In a way, a bankruptcy filing helps an individual struggling with debt to repay his or her creditor within a certain period. Some of the most common cases that bankruptcy lawyers handle are about credit card bills and medical bills. The bankruptcy process is long, but to filers, it is worth the financial freedom they would eventually get. Those filing for bankruptcy, for example, immediately benefits from the automatic stay, which prohibits any collection activities by creditors and their collectors (a competent bankruptcy lawyer can explain this in more detail).
A bankruptcy petition is filed by a debtor in the bankruptcy court. There are different bankruptcy filings, depending on the specific types of debt and financial problems an individual is facing. Certain types of debt are often included when you declare bankruptcy (such as credit card debt, medical debt, and certain tax debt), but some are not (such as student loan debt, alimony, domestic support, or criminal fines and penalties).
Bankruptcy proceedings must not be handled on your own. You would not want to get tangled in the intricacies of bankruptcy law. As such, it is advisable to hire a bankruptcy attorney to explain to you how to file correctly. He or she can also discuss with you the requirements, qualifications, and the entire bankruptcy procedure. It is also advisable to get expert legal help since filing for bankruptcy is a serious legal issue.
As mentioned, there are several types of bankruptcy, depending on the specific circumstances of the petitioner. File bankruptcy with both the present and future in mind. Look into your debt problems, whether what you have to pay off are mostly unsecured or secured debts. Decide what bankruptcy case will best suit your needs and will allow you to pay back your creditors.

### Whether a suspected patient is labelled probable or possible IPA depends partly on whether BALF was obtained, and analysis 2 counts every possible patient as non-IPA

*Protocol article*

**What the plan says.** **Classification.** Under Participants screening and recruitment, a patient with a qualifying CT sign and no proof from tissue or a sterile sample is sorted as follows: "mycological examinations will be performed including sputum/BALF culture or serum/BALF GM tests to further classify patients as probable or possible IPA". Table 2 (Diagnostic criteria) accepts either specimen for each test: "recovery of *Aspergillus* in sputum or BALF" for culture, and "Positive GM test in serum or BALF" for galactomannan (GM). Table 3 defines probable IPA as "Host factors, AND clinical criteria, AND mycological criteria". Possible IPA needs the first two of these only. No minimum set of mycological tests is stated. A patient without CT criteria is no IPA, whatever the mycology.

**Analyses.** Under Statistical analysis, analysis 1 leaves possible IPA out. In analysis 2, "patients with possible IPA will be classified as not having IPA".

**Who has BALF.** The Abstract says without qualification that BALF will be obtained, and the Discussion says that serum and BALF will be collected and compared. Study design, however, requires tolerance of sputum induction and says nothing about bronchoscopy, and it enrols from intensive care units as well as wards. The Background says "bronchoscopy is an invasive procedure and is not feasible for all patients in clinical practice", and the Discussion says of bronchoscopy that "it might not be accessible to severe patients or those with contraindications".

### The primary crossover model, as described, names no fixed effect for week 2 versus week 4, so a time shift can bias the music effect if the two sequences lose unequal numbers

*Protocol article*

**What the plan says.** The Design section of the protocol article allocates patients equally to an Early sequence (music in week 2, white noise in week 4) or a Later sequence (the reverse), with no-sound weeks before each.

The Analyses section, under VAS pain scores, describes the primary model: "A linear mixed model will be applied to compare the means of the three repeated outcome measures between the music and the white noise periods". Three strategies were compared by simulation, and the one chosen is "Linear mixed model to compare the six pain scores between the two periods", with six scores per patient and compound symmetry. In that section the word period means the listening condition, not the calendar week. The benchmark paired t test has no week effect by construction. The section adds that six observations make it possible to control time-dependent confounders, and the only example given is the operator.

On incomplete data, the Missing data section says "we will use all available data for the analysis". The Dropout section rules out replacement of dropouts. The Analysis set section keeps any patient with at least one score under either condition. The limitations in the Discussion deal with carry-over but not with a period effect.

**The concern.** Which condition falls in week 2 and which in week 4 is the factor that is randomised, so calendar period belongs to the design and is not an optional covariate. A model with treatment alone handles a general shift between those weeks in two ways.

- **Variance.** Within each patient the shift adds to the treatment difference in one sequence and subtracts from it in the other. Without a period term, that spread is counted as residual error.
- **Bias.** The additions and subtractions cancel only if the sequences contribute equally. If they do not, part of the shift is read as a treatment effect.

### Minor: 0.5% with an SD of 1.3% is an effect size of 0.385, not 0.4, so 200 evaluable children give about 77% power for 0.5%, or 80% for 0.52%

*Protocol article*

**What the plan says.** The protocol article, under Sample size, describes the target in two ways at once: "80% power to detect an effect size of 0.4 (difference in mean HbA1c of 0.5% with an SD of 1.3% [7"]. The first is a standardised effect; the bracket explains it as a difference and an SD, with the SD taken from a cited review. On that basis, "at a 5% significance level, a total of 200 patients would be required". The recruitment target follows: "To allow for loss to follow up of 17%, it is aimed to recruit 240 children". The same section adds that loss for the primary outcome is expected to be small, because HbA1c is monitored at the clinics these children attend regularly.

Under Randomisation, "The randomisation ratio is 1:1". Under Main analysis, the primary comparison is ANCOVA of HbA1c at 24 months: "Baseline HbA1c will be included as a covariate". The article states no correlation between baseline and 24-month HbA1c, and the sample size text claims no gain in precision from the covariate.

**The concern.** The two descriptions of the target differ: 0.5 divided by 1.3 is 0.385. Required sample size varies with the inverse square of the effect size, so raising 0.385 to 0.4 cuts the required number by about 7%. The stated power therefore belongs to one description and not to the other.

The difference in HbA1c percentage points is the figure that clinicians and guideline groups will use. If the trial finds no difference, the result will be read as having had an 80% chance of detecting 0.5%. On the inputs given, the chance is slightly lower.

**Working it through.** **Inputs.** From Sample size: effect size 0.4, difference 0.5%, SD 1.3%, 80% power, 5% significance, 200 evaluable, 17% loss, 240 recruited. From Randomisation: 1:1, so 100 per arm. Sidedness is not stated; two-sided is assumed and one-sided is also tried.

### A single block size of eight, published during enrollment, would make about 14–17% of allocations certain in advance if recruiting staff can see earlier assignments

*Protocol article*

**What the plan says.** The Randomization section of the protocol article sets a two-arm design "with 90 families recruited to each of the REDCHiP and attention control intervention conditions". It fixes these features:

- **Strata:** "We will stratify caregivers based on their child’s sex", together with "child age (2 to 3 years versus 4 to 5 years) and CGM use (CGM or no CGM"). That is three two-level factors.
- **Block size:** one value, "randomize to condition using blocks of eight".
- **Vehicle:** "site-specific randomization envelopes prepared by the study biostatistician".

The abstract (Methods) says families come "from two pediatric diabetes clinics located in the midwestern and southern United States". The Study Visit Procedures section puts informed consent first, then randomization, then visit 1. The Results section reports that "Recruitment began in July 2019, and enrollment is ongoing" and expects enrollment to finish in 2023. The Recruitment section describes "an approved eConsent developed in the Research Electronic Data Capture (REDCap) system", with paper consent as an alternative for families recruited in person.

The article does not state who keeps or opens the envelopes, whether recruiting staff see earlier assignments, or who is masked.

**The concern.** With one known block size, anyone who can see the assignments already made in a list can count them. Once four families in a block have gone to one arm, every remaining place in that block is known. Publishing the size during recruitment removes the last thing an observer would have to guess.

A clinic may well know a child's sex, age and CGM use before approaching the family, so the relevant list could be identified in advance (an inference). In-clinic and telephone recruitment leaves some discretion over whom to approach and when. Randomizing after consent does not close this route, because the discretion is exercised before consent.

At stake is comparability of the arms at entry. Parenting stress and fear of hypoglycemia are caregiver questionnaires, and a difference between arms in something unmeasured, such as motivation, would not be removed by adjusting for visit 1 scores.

Difference between Chapter 7 and Chapter 13
A Chapter 7 filing is also referred to as liquidation bankruptcy. For you to be qualified to file under this chapter, your disposable income, living expenses, total debt, and monthly payments (that you must and make) would be evaluated, among other things. The means test will also check if your monthly income is below the median income in your state. If you are qualified to file under this chapter, your bankruptcy trustee would liquidate your non-exempt assets and use the proceeds as repayment to your debt collectors.
On the other hand, Chapter 13 is also referred to as reorganization bankruptcy. With this bankruptcy proceeding is a repayment plan, which will allow you to eliminate debt and, at the same time, stop foreclosure or repossession of your personal property. This payment plan often runs up to three or five years. You essentially restructure your finances and reorganize your debts to pay off your existing loans and debts. Aside from foreclosure, this can also stop wage garnishment.
Regardless of the chapter, a usual reason why individuals file for bankruptcy would be credit cards. Since they are often considered as unsecured debts, they can be discharged in the case of bankruptcy Chapter 7 (a discharged debt is essentially debt that is forgiven through a court order).
Note that a credit card is only considered a loan if it has an existing balance. Otherwise, you do not need to list it down as a debt in your petition for bankruptcy. When filing Chapter 7, you may be able to retain your credit card after your discharge. In contrast, when you file a bankruptcy petition under Chapter 13, your trustee must first approve debts after bankruptcy is filed. As such, it may not be worthwhile to keep your card.
If you are considering bankruptcy, consult with the best bankruptcy attorneys to rebuild your financial future and have a fresh start at life. Call us at WantAFreshStart, LLC for legal help and assistance on paperwork for your petition in bankruptcy.